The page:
The tasty Christmas delicacies from Campania are part of the centuries-old Neapolitan pastry tradition: roccocò, susamielli, divino amore, zeppole and struffoli, lead us by the hand in the liturgical period of Advent, to long evenings spent at home, to the game of tombola.
Zeppole or Ancient Scauratielli.
Typical of the Sorrento coast, they are fried donuts prepared with a dough made from flour, water, milk and aniseed, and seasoned with honey, riavulilli (for the uninitiated, they are microscopic sugared almonds of various colors that bring to mind the decorations of our Christmas) and orange peel.
Among the Neapolitan trades there was also that of the zeppolara who fried these donuts in lard or animal fat in the street and served them covered in honey.
Delicious sweet balls fried and dipped in honey. In Naples it is not Christmas without struffoli, that explosion of taste that makes you feel like a child again every time you eat them, golden and colorful with riavulilli and candied fruit.
The origin of struffoli is Greek: the name derives from strongulos, i.e. spherical, rounded or hollow-shaped pasta; this preparation is also consolidated in the Neapolitan confectionery tradition, the confections by the Nuns of the convents of the Croce of Lucca and those of S. Maria dello Splendore were splendid.
A little curiosity, in Greek cuisine, there is a similar sweet, the Loukoumades, mixed with flour, eggs, sugar, nutmeg and seasoned with honey flavored with lemon and cinnamon.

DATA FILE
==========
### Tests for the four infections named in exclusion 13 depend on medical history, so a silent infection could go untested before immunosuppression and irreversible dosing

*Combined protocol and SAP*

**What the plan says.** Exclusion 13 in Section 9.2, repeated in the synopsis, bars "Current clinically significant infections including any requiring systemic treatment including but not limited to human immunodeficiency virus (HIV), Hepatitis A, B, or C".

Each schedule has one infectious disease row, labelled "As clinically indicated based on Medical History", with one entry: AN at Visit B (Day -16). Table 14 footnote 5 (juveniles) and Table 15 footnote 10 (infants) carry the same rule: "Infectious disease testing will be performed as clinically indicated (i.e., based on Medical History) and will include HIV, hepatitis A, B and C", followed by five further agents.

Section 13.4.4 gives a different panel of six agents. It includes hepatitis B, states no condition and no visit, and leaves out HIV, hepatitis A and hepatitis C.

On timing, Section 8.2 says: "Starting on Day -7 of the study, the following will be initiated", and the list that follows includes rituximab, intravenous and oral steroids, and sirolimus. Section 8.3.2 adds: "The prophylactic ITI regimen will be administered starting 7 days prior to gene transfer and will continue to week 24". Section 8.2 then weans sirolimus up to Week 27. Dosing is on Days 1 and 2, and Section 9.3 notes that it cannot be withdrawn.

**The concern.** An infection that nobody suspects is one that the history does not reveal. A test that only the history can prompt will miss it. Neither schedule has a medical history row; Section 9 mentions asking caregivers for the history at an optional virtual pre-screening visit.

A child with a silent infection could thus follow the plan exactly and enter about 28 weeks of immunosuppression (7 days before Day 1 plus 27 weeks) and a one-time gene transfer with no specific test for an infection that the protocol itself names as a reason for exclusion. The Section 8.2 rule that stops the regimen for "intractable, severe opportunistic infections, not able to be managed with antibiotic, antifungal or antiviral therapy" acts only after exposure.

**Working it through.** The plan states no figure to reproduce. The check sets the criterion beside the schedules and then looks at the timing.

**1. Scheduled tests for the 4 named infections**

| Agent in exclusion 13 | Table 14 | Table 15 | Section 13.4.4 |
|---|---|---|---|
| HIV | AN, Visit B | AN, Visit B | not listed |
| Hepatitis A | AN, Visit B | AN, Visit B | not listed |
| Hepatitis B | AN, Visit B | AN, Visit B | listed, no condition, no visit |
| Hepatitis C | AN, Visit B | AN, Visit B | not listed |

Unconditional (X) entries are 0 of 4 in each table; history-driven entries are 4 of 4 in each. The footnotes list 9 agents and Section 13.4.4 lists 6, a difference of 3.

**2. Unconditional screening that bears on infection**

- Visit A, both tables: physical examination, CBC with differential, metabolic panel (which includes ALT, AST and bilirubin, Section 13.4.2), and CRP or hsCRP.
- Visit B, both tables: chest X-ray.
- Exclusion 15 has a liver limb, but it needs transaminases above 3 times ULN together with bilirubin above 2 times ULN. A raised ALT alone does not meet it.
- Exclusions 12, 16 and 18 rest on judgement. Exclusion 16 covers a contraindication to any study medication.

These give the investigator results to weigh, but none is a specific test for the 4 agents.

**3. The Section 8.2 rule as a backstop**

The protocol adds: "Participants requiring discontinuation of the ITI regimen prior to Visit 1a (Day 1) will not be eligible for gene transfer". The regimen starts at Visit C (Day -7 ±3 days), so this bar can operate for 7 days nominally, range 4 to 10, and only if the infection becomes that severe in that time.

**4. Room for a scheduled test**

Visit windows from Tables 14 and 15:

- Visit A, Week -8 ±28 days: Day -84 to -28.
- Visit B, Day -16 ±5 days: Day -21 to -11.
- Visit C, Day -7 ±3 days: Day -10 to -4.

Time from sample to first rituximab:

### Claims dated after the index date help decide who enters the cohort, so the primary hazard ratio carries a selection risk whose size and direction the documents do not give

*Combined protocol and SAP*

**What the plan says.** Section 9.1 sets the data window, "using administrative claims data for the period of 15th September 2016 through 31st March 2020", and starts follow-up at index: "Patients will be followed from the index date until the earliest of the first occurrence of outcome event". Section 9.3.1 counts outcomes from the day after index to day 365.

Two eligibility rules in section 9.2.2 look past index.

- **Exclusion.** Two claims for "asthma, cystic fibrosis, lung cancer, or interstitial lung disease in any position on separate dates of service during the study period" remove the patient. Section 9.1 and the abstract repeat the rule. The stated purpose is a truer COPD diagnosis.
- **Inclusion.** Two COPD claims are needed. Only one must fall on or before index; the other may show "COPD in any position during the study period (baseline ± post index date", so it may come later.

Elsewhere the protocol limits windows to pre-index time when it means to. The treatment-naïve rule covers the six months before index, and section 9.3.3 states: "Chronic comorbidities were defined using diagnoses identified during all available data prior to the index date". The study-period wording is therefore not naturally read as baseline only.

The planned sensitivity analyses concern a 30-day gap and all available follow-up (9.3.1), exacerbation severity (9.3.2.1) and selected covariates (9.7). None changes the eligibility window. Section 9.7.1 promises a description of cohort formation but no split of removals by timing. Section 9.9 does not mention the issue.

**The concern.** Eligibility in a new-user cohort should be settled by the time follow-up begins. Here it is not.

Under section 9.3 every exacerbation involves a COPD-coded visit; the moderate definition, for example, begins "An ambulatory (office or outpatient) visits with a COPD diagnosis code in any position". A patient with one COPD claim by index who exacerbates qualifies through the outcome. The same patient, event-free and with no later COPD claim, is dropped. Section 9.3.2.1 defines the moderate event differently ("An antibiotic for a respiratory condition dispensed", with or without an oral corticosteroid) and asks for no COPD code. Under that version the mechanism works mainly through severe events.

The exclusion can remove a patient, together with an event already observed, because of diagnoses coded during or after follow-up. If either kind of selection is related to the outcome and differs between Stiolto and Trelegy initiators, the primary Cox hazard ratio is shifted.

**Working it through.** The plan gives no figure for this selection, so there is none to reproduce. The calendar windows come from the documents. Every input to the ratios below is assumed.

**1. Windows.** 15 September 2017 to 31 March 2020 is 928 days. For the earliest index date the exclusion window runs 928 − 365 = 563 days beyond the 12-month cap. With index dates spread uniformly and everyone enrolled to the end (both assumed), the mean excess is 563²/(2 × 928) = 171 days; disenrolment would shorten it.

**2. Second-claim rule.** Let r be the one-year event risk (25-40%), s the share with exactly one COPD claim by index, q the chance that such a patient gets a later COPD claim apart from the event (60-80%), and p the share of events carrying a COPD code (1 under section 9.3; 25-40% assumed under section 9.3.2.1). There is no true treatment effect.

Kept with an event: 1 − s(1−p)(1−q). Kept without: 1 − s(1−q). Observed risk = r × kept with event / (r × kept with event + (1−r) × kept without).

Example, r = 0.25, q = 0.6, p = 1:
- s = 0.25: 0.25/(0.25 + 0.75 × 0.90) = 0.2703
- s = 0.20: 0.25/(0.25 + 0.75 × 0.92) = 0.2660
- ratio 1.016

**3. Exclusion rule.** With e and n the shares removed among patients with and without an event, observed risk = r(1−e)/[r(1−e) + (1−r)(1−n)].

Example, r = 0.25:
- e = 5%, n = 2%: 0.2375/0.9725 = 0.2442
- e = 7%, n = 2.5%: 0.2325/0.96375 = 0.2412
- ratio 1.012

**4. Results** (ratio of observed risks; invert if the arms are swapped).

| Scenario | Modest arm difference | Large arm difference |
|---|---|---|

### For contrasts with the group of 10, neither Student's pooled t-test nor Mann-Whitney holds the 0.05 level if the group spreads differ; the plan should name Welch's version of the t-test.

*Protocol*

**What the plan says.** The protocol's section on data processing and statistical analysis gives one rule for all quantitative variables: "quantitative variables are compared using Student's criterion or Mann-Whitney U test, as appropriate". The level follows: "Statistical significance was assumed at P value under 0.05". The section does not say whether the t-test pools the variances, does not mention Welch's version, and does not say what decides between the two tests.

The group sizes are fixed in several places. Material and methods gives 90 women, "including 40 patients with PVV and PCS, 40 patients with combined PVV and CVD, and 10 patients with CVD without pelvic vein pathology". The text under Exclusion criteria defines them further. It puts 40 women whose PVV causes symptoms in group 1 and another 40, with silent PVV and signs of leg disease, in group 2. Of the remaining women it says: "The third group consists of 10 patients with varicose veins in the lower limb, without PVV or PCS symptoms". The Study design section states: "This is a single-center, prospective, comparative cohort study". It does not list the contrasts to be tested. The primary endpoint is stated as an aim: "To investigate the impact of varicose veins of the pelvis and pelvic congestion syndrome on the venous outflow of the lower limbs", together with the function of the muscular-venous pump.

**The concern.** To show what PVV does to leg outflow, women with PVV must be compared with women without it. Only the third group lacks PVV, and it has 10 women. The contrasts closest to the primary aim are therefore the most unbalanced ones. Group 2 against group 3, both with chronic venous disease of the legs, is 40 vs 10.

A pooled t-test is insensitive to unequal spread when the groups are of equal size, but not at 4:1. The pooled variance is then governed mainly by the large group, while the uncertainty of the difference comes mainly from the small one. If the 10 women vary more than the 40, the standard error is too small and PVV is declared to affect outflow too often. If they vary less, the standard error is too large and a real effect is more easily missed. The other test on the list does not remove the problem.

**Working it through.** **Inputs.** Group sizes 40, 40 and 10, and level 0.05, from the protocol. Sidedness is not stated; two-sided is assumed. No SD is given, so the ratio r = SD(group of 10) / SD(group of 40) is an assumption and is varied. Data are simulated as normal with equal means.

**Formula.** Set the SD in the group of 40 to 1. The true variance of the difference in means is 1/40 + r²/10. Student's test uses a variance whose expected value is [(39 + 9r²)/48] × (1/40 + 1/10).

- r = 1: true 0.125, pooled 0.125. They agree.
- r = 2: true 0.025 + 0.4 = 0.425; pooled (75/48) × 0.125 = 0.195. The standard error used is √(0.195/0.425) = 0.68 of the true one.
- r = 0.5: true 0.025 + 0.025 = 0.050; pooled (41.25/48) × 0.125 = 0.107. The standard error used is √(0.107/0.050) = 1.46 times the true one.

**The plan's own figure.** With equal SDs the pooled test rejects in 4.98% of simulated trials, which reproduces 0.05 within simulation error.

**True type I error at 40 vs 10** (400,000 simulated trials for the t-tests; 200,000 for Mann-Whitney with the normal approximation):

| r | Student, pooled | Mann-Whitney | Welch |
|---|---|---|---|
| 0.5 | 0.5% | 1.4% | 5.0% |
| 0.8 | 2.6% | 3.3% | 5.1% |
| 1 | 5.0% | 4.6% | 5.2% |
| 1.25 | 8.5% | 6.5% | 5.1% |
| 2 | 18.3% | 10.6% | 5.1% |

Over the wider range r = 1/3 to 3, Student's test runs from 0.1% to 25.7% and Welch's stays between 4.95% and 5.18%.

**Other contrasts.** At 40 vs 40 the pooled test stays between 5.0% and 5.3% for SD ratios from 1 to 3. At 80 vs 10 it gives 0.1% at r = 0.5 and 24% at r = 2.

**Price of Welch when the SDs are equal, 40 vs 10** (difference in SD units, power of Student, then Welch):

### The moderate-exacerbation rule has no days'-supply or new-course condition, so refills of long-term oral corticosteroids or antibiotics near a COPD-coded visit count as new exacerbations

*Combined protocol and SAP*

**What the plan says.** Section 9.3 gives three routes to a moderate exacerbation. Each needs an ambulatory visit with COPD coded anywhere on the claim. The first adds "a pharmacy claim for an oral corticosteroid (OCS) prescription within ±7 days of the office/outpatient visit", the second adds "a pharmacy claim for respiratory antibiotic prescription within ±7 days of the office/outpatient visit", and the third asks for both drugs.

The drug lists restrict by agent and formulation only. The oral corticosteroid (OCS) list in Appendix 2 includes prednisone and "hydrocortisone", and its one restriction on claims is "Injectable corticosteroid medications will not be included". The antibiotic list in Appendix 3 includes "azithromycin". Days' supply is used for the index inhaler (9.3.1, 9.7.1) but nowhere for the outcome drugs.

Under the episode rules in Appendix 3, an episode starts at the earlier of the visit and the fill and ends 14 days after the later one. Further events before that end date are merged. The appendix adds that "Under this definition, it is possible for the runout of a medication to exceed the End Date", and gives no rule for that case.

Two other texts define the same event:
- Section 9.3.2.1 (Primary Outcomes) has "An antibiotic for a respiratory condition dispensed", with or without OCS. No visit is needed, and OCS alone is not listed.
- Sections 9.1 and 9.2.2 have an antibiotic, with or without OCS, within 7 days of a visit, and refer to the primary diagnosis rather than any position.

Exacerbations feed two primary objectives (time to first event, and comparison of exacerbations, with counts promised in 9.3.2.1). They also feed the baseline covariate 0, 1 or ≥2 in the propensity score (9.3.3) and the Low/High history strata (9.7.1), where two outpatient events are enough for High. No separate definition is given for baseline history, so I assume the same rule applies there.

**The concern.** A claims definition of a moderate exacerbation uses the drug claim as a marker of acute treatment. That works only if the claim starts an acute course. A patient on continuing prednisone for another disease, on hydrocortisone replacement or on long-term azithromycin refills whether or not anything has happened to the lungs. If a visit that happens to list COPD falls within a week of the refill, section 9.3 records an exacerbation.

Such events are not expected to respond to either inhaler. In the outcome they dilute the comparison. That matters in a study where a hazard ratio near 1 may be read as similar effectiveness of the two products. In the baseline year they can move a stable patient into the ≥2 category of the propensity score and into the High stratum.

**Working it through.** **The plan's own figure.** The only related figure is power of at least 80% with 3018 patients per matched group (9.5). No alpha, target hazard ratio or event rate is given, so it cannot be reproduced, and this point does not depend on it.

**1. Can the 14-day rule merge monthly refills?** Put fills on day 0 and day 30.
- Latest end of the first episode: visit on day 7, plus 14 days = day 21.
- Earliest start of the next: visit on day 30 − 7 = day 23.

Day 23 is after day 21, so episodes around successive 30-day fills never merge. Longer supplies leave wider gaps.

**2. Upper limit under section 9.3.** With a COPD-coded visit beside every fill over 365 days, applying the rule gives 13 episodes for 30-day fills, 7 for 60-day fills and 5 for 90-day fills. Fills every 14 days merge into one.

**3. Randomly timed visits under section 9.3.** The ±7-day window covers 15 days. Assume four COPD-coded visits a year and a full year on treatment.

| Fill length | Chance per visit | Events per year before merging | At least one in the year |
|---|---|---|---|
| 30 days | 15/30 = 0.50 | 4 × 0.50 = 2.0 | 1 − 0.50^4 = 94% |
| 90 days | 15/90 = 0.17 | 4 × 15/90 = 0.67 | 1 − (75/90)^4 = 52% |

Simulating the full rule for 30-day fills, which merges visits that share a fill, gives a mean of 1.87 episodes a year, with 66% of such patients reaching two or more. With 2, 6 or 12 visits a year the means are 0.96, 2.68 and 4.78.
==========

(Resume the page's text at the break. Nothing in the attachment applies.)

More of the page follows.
The mustacciuoli have a rhomboidal shape, are about 10-12 cm large and are covered with a chocolate glaze, while inside they are characterized by a soft paste with a taste of honey and candied fruit.
These desserts are particularly loved by Neapolitan children for their softness and for the taste that combines honey and chocolate.
Donut-shaped sweets, in which the scent of citrus fruits sends our thoughts back to the Mediterranean, its coasts and its flower gardens.
Impenetrable sweet, hard, suitable for those with solid teeth, its name comes from the French rocaille for the baroque and rounded shell shape.
It is a particularly hard biscuit so it can be softened by dipping it in vermouth, sparkling wine, white wine or marsala.
History has it that, in the 13th century, the cloistered nuns of the Divino Amore convent, located near San Biagio dei Librai, prepared these sweet pastries to pay homage to Beatrice of Provence, mother of King Charles II of Anjou. Today the convent no longer exists, but the tradition of preparing Divino Amore has never stopped.
The Neapolitans love to taste these sweet oval pastries covered with a pink sugar glaze and filled with almonds, mixed candied fruit, eggs and apricot jam.
It is one of those desserts that the Neapolitans always want to see on their festively laid table during the Christmas period. But don’t call it just a biscuit. It is, in fact, a dessert in all respects. Compared to the Roccocò of which they are distant relatives, the Susamielli are a little softer and have the characteristic “S” shape. They owe their name to the covering with sesame seeds and among the ingredients used to prepare them, the minced walnuts, honey, cinnamon, pepper and nutmeg stand out for their aroma.
What is your favorite Neapolitan Christmas dessert, and above all, why?